Sunday, August 29, 2010

The Price of Being a Stay-at-Home Mom

I read this article, by Allison Linn, Life Inc. on MSNBC, today: The Price of Being a Stay-at-Home Mom. In it, Ms. Linn describes the financial differences between families with two working parents and those with only one working and one at home:

...That married couples with a working wife saw income grow by 1.12 percent per year above inflation, on average, between 1983 and 2008...families where the wife stayed home actually saw their annual incomes decrease by 0.22 percent each year on average, when including the impact of inflation.

Sure, it makes sense that people with two breadwinners make more money. Anyone who can do simple math could tell you that. But let's ask some more poignant questions:

1. The difference in annual incomes between duo-working parents and one is only 0.9%. Remember, that equals only $9 out of $1,000. What advantages are there to making 0.9% less than the "normal" American family when it comes to family-rearing?

2. What is the difference in the family debt-to-income and savings-to-income rations between the two family types?

First, the fellow stay-at-home moms who have left the work field to raise their children and tend their families are MUCH more content and fulfilled. I can say from personal experience that I certainly am as well. Being a stay-at-home mom isn't a walk in the park. It's downright hard sometimes. I hate cleaning and playing Martha Stewart. Sometimes, I'm just not creative enough for my little inquiring minds. I run out of energy and patience (usually in that order). But, at the end of the day, I know I'm doing what I've been called to do: step back away from the world for a (long) while and focus on the small unit that builds our society.

I take joy in being the first one to see my kids overcome a struggle and learn how to problem-solve. It gladdened my heart when my little girl waited patiently for a Secret Service agent to finish his impromptu talk while on the White House tour so she could tell him, "Jesus is alive. Jesus loves you. Thank you, sir." Knowing I contributed to her education and development makes me want to burst when she (and the other two) do or say things like that.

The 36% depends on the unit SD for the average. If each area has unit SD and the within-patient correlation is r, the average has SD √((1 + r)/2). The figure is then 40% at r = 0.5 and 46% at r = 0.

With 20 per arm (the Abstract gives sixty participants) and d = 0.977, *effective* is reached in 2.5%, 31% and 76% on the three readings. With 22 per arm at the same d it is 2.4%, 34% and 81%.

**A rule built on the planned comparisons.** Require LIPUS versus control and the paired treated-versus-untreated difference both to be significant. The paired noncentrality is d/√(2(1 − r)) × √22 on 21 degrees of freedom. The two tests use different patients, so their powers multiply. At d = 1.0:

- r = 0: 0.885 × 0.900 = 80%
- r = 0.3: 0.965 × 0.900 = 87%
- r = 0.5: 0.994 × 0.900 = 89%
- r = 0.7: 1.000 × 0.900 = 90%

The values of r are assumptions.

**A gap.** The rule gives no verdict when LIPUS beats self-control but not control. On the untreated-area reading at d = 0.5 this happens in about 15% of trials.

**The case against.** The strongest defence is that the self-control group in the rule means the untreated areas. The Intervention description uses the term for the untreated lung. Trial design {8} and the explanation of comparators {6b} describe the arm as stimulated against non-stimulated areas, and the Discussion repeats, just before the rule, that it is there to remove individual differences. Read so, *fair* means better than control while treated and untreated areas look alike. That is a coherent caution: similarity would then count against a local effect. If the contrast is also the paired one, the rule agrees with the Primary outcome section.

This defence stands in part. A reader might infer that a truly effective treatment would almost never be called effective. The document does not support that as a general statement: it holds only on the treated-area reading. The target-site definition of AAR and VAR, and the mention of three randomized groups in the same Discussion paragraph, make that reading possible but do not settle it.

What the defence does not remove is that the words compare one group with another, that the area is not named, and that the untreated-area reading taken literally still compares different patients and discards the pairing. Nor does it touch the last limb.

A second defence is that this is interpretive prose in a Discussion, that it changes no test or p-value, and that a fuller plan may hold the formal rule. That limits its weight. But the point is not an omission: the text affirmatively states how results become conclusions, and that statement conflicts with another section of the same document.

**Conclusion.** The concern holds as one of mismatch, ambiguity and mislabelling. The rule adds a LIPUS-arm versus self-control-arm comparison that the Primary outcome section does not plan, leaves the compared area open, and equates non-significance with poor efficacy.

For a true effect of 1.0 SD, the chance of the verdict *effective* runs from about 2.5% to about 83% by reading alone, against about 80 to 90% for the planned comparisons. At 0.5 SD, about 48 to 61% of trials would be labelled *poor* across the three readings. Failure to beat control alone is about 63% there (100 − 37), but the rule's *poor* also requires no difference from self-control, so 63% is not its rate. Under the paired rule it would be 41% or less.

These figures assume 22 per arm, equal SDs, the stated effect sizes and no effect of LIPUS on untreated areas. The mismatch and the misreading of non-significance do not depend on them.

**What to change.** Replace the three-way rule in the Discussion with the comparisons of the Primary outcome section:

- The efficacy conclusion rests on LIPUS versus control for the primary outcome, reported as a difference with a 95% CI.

Second, most couples who have a stay-at-home parent usually do their financial homework before "taking the plunge." After factoring child care expenses into the family budget, it's usually cheaper for the family to have a parent at home. It certainly is for us. When I was working, daily child care for two kids ate up 25% of my income. I was fortunate to have a great-paying job, but there are so many people who don't. Since we knew we wanted me to stay at home after my commitment to the military was completed, we saved and practiced good, old-fashioned financial discipline so that we had paid off all our debts and had a decent savings account before I entered the stay-at-home mom ranks. Our planning and willingness to be disciplined allowed us to take the 0.22% decrease in our annual income without really missing anything we were accustomed to before, and I praise God He gave us the Bible to learn how to use our money properly.

One of my in-laws works a "basic" job and makes just above minimum wage. By the time she takes childcare out of her paycheck, she has just enough to pay for the health insurance offered by her company and have $50 left over. She works hard and spends about nine hours a day away from her kids so she can have $50 and a very basic, meager health insurance plan. It's devastating to her, but what can she do? She and her husband didn't plan before having kids, so they're stuck with the duo-working parents system.

Even people who didn't plan ahead do manage the stay-at-home stuff pretty well. Another family member had serious debts but preferred to have mom stay at home with the kids to save the family in child care costs. They did some frugal living by using coupons, shopping sales, accepting hand-me-downs, etc., and though they still have quite a lot of debt to pay off and not a whole lot in savings, they're "making it." Their debt ratio is lower now than when they were both working, and their savings ratio is higher.

I guess my point is: people who decide to have a stay-at-home parent find ways to make their finances work. There are tons of websites and blogs run by stay-at-homes to support and give tips. There are lots of Christian financial resources that help people learn how to view and use their money properly. Where there's a will, there's a way, but it's easier to get there when you have the proper tools.

Check out for some great free/minimal cost financial resources to help you prove that the price of -0.22% annual income is well worth the loss.

-Domestic Goddess out.

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